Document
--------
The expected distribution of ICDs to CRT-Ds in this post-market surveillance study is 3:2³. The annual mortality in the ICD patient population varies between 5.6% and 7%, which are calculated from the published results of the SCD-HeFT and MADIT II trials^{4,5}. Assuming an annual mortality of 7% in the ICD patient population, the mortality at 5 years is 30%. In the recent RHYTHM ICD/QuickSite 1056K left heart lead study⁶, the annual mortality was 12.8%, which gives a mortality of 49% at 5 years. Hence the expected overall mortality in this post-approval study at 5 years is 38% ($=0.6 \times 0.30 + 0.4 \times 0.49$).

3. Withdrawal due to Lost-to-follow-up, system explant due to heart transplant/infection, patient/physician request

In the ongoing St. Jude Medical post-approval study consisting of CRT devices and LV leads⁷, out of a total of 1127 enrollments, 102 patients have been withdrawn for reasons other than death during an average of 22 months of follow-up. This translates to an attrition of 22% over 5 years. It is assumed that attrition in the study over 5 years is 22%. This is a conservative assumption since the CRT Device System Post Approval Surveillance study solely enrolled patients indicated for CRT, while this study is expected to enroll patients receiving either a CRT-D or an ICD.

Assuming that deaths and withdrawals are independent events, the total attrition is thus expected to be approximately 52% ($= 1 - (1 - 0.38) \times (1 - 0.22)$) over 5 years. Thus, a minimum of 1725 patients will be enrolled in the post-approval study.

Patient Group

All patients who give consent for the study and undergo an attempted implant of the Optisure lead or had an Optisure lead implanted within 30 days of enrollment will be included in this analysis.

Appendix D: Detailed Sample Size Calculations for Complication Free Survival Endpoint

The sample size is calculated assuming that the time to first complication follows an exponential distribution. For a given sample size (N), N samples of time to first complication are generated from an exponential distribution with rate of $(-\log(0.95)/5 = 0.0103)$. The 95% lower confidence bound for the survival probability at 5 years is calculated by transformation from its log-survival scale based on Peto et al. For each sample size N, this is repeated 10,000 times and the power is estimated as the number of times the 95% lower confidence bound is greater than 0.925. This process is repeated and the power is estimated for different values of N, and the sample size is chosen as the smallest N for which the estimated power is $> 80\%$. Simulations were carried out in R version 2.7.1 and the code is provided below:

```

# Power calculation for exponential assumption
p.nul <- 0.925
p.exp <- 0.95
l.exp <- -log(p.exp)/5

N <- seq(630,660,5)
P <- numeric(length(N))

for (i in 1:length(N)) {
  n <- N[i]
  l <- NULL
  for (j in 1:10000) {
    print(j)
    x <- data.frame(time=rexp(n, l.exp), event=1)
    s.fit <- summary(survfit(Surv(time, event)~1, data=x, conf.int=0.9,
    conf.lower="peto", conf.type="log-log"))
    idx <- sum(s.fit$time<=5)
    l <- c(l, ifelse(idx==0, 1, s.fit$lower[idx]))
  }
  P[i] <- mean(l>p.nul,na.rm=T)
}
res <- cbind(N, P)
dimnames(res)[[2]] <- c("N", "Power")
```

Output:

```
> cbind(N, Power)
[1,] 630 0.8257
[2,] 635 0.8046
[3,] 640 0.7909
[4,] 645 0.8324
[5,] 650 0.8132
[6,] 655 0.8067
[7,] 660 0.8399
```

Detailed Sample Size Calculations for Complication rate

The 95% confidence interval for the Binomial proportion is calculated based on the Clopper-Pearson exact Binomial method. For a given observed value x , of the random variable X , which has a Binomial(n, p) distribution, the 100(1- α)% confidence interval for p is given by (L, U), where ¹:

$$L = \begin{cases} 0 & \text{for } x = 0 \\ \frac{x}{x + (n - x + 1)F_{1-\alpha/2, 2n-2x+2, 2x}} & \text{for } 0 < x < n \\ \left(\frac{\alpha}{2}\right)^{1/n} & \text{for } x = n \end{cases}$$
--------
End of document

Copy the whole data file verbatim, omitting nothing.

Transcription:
The expected distribution of ICDs to CRT-Ds in this post-market surveillance study is 3:2³. The annual mortality in the ICD patient population varies between 5.6% and 7%, which are calculated from the published results of the SCD-HeFT and MADIT II trials^{4,5}. Assuming an annual mortality of 7% in the ICD patient population, the mortality at 5 years is 30%. In the recent RHYTHM ICD/QuickSite 1056K left heart lead study⁶, the annual mortality was 12.8%, which gives a mortality of 49% at 5 years. Hence the expected overall mortality in this post-approval study at 5 years is 38% ($=0.6 \times 0.30 + 0.4 \times 0.49$).

3. Withdrawal due to Lost-to-follow-up, system explant due to heart transplant/infection, patient/physician request

In the ongoing St. Jude Medical post-approval study consisting of CRT devices and LV leads⁷, out of a total of 1127 enrollments, 102 patients have been withdrawn for reasons other than death during an average of 22 months of follow-up. This translates to an attrition of 22% over 5 years. It is assumed that attrition in the study over 5 years is 22%. This is a conservative assumption since the CRT Device System Post Approval Surveillance study solely enrolled patients indicated for CRT, while this study is expected to enroll patients receiving either a CRT-D or an ICD.

Assuming that deaths and withdrawals are independent events, the total attrition is thus expected to be approximately 52% ($= 1 - (1 - 0.38) \times (1 - 0.22)$) over 5 years. Thus, a minimum of 1725 patients will be enrolled in the post-approval study.

Patient Group

All patients who give consent for the study and undergo an attempted implant of the Optisure lead or had an Optisure lead implanted within 30 days of enrollment will be included in this analysis.

Appendix D: Detailed Sample Size Calculations for Complication Free Survival Endpoint

The sample size is calculated assuming that the time to first complication follows an exponential distribution. For a given sample size (N), N samples of time to first complication are generated from an exponential distribution with rate of $(-\log(0.95)/5 = 0.0103)$. The 95% lower confidence bound for the survival probability at 5 years is calculated by transformation from its log-survival scale based on Peto et al. For each sample size N, this is repeated 10,000 times and the power is estimated as the number of times the 95% lower confidence bound is greater than 0.925. This process is repeated and the power is estimated for different values of N, and the sample size is chosen as the smallest N for which the estimated power is $> 80\%$. Simulations were carried out in R version 2.7.1 and the code is provided below:

```

# Power calculation for exponential assumption
p.nul <- 0.925
p.exp <- 0.95
l.exp <- -log(p.exp)/5

N <- seq(630,660,5)
P <- numeric(length(N))

for (i in 1:length(N)) {
  n <- N[i]
  l <- NULL
  for (j in 1:10000) {
    print(j)
    x <- data.frame(time=rexp(n, l.exp), event=1)
    s.fit <- summary(survfit(Surv(time, event)~1, data=x, conf.int=0.9,
    conf.lower="peto", conf.type="log-log"))
    idx <- sum(s.fit$time<=5)
    l <- c(l, ifelse(idx==0, 1, s.fit$lower[idx]))
  }
  P[i] <- mean(l>p.nul,na.rm=T)
}
res <- cbind(N, P)
dimnames(res)[[2]] <- c("N", "Power")
```

Output:

```
> cbind(N, Power)
[1,] 630 0.8257
[2,] 635 0.8046
[3,] 640 0.7909
[4,] 645 0.8324
[5,] 650 0.8132
[6,] 655 0.8067
[7,] 660 0.8399
```

Detailed Sample Size Calculations for Complication rate

The 95% confidence interval for the Binomial proportion is calculated based on the Clopper-Pearson exact Binomial method. For a given observed value x , of the random variable X , which has a Binomial(n, p) distribution, the 100(1- α)% confidence interval for p is given by (L, U), where ¹:

$$L = \begin{cases} 0 & \text{for } x = 0 \\ \frac{x}{x + (n - x + 1)F_{1-\alpha/2, 2n-2x+2, 2x}} & \text{for } 0 < x < n \\ \left(\frac{\alpha}{2}\right)^{1/n} & \text{for } x = n \end{cases}$$